Eruptive activity of Kilauea Volcano continued unabated at the Pu`u `O`o vent during the past week. Lava flows through a tube system from the vent to the sea. Lava continues to enter the ocean at the Wilipe`a and West Highcastle lava deltas. Ocean entries continue in the area between Highcastle and Lae’apuki, fed by an arm of the Mother’s Day flow with numerous surface breakouts from the base of Paliuli to the coast. Other breakouts light the sky above Pulama pali. The Wilipe`a delta had a dangerous collapse on Sunday, December 8, losing 18.5 acres to the sea in just a few minutes. West Highcastle dropped 8.4 acres in another large collapse sometime between Sunday and Monday mornings. These collapses remind the public that the ocean entry areas are extremely hazardous; they can collapse at any time, potentially generating large explosions in the process. The steam clouds rising from the entry areas are highly acidic and laced with glass particles. The National Park Service has erected a rope barricade to delineate the edge of the restricted area. Do not venture beyond this rope boundary onto the lava deltas and benches.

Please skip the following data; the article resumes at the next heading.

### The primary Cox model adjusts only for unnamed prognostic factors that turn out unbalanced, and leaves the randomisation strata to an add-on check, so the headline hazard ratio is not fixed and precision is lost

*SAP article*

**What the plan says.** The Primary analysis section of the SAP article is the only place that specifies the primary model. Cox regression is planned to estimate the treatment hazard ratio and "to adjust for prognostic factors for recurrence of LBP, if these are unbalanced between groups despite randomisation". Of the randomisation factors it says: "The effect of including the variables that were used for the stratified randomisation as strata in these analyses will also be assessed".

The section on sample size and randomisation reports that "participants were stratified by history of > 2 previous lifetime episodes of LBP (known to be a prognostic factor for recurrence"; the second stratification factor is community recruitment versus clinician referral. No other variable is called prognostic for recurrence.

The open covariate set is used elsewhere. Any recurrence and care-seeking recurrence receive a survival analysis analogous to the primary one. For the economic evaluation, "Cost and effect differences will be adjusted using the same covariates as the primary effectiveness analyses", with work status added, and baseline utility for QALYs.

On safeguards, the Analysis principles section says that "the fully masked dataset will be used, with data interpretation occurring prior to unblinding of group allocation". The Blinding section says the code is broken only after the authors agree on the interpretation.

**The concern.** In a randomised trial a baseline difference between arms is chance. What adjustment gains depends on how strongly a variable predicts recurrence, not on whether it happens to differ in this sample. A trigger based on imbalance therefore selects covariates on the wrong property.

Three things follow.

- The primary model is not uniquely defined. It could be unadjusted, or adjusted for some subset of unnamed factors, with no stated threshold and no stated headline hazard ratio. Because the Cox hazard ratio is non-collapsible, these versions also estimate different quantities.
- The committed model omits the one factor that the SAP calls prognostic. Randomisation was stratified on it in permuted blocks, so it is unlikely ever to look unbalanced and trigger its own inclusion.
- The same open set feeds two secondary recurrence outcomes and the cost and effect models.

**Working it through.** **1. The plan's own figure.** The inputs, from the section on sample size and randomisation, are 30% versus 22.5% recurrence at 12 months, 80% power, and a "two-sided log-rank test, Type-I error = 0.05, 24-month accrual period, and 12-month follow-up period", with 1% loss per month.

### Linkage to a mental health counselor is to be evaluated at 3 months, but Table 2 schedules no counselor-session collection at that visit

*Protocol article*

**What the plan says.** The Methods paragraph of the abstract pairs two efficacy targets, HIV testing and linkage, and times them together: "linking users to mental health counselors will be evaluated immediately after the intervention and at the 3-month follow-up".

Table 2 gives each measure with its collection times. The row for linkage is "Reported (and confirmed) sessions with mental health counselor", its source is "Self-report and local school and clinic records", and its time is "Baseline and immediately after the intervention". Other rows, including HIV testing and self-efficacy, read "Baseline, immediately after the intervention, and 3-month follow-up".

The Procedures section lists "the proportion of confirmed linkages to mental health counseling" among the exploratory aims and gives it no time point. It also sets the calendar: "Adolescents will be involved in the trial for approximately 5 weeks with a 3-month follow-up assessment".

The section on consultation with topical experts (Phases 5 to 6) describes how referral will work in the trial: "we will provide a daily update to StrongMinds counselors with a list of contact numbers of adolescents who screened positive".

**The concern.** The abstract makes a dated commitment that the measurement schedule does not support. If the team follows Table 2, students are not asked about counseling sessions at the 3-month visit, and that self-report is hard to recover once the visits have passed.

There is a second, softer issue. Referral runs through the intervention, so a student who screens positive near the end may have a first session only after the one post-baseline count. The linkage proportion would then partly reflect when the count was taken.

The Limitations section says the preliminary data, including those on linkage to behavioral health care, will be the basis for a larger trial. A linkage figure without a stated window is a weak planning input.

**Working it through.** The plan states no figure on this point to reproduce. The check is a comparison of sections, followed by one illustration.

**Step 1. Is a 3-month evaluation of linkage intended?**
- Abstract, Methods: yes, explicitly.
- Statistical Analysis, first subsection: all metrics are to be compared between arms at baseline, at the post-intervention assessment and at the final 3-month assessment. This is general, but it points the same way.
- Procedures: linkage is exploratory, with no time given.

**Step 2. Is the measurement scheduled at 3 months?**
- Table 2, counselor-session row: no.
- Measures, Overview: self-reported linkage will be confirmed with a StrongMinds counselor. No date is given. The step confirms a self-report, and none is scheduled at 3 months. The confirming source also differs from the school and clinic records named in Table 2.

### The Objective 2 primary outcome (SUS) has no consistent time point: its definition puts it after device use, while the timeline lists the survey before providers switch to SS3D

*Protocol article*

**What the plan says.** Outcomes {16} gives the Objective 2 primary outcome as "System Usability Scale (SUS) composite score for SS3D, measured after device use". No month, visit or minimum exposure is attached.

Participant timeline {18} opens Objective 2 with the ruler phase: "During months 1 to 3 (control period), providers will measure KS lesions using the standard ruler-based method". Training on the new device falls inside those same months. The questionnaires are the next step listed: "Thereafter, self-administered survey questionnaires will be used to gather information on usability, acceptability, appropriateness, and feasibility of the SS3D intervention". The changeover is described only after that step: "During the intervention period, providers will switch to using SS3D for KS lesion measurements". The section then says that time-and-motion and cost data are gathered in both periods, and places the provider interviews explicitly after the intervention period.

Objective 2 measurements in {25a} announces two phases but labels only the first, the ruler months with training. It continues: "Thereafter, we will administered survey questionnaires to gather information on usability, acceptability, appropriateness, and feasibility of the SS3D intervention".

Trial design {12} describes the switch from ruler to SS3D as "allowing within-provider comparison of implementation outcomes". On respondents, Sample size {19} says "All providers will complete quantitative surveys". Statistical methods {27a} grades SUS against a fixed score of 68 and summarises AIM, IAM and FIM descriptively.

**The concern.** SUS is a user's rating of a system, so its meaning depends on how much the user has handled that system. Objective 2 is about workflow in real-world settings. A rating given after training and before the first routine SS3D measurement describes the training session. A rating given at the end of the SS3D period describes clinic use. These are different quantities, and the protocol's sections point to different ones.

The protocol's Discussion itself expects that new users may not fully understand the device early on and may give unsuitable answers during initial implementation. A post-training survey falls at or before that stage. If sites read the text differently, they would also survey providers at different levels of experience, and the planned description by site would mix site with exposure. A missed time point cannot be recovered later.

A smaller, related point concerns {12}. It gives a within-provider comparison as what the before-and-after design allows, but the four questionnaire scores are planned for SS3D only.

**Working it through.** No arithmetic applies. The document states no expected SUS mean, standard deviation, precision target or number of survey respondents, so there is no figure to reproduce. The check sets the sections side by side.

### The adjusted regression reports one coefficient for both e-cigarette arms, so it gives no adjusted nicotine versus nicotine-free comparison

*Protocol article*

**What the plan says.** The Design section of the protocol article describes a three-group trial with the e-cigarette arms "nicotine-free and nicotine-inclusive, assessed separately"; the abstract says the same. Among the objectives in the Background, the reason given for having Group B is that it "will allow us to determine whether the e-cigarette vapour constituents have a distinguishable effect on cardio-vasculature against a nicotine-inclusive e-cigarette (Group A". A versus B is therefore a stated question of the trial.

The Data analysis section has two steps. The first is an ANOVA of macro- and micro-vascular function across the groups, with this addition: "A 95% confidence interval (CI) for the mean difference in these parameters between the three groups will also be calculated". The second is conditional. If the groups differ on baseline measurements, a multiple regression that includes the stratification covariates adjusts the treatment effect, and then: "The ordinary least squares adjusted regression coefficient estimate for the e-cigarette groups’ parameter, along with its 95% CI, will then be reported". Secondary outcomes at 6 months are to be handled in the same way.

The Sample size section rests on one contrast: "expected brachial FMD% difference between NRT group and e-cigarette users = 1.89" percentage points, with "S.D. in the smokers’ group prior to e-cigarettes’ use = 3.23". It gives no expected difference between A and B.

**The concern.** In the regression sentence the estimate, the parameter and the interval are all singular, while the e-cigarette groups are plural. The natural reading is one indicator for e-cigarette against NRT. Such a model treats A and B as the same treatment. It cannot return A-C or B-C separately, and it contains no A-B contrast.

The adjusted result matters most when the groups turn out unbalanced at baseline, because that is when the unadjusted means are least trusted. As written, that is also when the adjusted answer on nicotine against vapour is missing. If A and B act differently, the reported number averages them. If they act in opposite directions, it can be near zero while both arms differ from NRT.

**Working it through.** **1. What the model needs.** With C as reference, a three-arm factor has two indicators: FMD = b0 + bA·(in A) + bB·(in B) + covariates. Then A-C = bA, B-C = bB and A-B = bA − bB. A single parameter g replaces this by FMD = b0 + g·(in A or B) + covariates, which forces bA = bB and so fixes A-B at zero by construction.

Four earthquakes were felt during the week ending on December 19. Two were on December 12; one, felt in Honaunau Mauka at 4:41 PM, had a magnitude of 2.4 and was located 2 miles west-southwest of Honaunau at a depth of about 10 miles. The other, a magnitude 3.7 shock felt from Kapulena to Kealia and at Hilo, occurred at 5:17 PM; it was located 4 miles south-southeast of Hualalai summit at a depth of 15 miles. The largest earthquake of the week, a magnitude 3.8, took place at 7:31 on December 14 and was felt across much of the island and Maui; it occurred 12 miles west of Kailua at a depth of 28 miles. The fourth felt earthquake took place at 11:40 PM 3 miles south-southwest of Kapoho at a depth of 1.5 miles; it had a magnitude of 2.3 and was felt in Lani Puna Gardens and Leilani Estates.
Mauna Loa is not erupting. The summit region continues to inflate. The earthquake activity is low with only 3 earthquakes located in the summit area during the last seven days.
This article was written by scientists at the U.S. Geological Survey’s Hawaiian Volcano Observatory and is republished by HawaiiNews.com with permission.